America mourns President Reagan

A mourning America began preparations for the country's first presidential state funeral in more than 30 years yesterday, to honour Ronald Reagan, the Republican president known to his country as the Gipper.

Flags across the country were at half mast as the body of the 40th president lay in a morgue near his home in Bel Air, Los Angeles, before being taken today to lie in state at the Reagan presidential library in Simi Valley. It will then be flown to Washington, where Mr Reagan will lie in state at the Capitol Rotunda for two days. The state funeral will be held at Washington National Cathedral on Friday, after which the former president will make his final journey back to California.

As Mr Reagan and his family had wished, he will be buried at a private ceremony at sunset the same evening, in the grounds of the library.

The funeral is likely to be attended by many of the world's leaders, some of whom will already be in the United States, attending the G8 summit at Sea Island, Georgia.

The former Hollywood actor and California governor, who occupied the White House from 1981 to 1989, died at home on Saturday, surrounded by his family. At 93 he had lived longer than any president in US history.

He had spent the past decade in a forlorn battle with Alzheimer's disease. "Ronnie's long journey has finally taken him to a distant place where I can no longer reach him," Nancy, his wife of 52 years, said just a month before the end.

Tributes flowed in from around the world. Margaret Thatcher, his ally, friend and fellow icon for conservatives, called him "a truly great American hero". Mikhail Gorbachev, the Soviet leader whose five summits with Mr Reagan between 1985 and 1988 produced deep nuclear arms cuts and hastened the end of the Cold War, praised the former president as "a great leader", who had helped to launch a new era in relations between the superpowers.

About the only critical comment came from the Libyan leader, Muammar Gaddafi. Though his country has mended some fences with the US, Col Gaddafi said he regretted Mr Reagan had not been tried for war crimes in the 1986 air attacks on Tripoli, in which dozens died. They were in retaliation for a bombing of a Berlin nightclub, allegedly carried out by Libya, in which two US soldiers died.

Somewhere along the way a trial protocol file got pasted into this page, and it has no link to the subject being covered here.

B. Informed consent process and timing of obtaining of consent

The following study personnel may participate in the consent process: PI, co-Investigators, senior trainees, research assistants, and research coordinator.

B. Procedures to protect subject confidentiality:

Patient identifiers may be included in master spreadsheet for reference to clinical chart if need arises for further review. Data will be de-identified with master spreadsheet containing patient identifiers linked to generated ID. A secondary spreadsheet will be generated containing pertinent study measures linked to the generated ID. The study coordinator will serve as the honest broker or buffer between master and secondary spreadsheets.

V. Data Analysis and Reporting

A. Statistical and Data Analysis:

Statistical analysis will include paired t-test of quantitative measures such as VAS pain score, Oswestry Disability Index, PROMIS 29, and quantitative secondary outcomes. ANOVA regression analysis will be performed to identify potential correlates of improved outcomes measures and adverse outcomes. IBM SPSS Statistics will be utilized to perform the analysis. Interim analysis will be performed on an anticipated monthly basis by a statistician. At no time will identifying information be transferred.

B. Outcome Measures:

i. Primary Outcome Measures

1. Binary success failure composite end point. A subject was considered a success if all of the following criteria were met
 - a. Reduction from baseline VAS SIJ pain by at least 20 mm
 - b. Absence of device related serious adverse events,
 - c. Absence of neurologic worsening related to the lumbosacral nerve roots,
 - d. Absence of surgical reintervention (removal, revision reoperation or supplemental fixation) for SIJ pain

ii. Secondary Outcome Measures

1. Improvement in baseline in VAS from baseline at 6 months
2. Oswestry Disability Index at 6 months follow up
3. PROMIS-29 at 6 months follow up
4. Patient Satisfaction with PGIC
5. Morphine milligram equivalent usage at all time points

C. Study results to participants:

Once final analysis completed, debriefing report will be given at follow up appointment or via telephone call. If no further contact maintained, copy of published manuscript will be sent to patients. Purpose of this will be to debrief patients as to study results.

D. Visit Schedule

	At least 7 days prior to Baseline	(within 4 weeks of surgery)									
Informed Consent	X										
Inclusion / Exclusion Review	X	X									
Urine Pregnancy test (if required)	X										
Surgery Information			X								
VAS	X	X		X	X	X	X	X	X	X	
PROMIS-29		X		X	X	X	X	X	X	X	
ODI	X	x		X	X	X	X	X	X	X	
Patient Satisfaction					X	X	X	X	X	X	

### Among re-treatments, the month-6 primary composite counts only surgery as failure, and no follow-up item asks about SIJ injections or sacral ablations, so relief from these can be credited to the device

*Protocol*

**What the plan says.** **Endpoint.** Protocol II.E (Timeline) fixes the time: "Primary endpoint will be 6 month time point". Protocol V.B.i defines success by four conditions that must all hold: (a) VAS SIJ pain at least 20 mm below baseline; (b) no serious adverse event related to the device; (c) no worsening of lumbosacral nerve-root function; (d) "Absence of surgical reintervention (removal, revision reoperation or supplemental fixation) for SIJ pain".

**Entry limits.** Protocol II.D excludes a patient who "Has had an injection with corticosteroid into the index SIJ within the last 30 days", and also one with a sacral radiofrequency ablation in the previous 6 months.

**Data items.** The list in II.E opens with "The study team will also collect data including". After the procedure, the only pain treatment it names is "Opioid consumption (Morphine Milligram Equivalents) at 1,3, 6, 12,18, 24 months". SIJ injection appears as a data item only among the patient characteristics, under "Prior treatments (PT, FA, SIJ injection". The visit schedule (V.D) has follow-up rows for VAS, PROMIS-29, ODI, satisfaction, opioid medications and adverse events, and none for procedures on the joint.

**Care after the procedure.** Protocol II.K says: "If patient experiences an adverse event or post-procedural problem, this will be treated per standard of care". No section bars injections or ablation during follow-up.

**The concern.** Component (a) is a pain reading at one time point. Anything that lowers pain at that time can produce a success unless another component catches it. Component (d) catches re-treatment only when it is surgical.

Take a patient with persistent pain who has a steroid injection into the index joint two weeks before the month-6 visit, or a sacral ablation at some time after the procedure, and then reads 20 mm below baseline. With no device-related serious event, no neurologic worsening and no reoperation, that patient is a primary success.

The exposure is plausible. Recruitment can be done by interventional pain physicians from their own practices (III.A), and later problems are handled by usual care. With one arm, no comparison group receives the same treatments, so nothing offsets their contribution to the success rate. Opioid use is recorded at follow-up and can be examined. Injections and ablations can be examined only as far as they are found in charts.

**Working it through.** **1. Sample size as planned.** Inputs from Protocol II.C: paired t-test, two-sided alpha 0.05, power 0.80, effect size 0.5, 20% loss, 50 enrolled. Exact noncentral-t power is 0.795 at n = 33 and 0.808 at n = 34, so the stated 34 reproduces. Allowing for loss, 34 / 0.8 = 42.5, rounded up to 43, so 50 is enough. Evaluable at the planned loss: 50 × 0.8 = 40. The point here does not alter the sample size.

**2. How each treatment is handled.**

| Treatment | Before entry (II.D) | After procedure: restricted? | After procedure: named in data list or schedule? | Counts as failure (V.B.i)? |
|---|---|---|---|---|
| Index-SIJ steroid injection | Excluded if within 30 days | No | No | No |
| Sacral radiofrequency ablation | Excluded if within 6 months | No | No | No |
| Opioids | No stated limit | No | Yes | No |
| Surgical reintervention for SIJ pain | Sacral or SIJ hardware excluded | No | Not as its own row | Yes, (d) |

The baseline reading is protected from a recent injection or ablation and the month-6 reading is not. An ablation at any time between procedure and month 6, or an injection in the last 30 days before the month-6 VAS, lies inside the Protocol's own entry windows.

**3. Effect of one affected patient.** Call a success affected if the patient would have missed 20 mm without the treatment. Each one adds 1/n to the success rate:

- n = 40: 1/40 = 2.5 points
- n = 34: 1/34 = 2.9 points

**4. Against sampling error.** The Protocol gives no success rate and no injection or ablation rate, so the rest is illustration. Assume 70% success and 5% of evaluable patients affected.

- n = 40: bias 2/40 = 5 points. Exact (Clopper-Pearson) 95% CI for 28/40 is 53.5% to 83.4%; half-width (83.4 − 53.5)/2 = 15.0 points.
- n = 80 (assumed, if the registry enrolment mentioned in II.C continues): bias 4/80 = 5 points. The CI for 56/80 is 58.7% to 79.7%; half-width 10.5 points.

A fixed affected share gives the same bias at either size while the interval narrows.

Mr Reagan's body was brought to the morgue in a coffin draped with the US flag. A fountain in front of the building quickly became an unofficial shrine. Soldiers kept watch from the roof of a building across the street.

Suggested Topics
Start your day with The Independent, sign up for daily news emails
Latest stories from i100
Have you tried new the Independent Digital Edition apps?
Independent Dating
and  

By clicking 'Search' you
are agreeing to our
Terms of Use.

iJobs Job Widget
iJobs General

Recruitment Genius: Pre-Press / Mac Operator / Artworker - Digital & Litho Print

Negotiable: Recruitment Genius: With year on year growth and a reputation for ...

Recruitment Genius: Project Manager - Live Virtual Training / Events

£24000 - £28000 per annum: Recruitment Genius: A Project Manager is required t...

SThree: Trainee Recruitment Consultant

£18000 - £23000 per annum + OTE: SThree: SThree Group has been well establishe...

SThree: Trainee Recruitment Consultant

£18000 - £23000 per annum + OTE: SThree: SThree Group has been well establishe...

Day In a Page

The difference between America and Israel? There isn’t one

The difference between America and Israel? There isn’t one